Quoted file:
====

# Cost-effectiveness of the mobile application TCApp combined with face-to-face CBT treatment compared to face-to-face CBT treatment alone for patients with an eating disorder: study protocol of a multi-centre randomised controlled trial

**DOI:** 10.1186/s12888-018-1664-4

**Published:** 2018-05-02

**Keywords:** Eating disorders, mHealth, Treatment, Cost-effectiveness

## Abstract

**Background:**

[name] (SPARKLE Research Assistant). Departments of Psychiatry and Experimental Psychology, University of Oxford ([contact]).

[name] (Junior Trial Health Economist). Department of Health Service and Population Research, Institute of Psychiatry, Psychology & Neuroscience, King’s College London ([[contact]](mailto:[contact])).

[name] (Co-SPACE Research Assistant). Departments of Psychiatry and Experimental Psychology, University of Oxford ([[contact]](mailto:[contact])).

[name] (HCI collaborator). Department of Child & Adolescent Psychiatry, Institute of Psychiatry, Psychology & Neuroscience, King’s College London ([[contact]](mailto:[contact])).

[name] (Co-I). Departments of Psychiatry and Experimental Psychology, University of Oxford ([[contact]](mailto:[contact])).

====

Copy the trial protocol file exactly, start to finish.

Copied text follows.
# Cost-effectiveness of the mobile application TCApp combined with face-to-face CBT treatment compared to face-to-face CBT treatment alone for patients with an eating disorder: study protocol of a multi-centre randomised controlled trial

**DOI:** 10.1186/s12888-018-1664-4

**Published:** 2018-05-02

**Keywords:** Eating disorders, mHealth, Treatment, Cost-effectiveness

## Abstract

**Background:**

[name] (SPARKLE Research Assistant). Departments of Psychiatry and Experimental Psychology, University of Oxford ([contact]).

[name] (Junior Trial Health Economist). Department of Health Service and Population Research, Institute of Psychiatry, Psychology & Neuroscience, King’s College London ([[contact]](mailto:[contact])).

[name] (Co-SPACE Research Assistant). Departments of Psychiatry and Experimental Psychology, University of Oxford ([[contact]](mailto:[contact])).

[name] (HCI collaborator). Department of Child & Adolescent Psychiatry, Institute of Psychiatry, Psychology & Neuroscience, King’s College London ([[contact]](mailto:[contact])).

[name] (Co-I). Departments of Psychiatry and Experimental Psychology, University of Oxford ([[contact]](mailto:[contact])).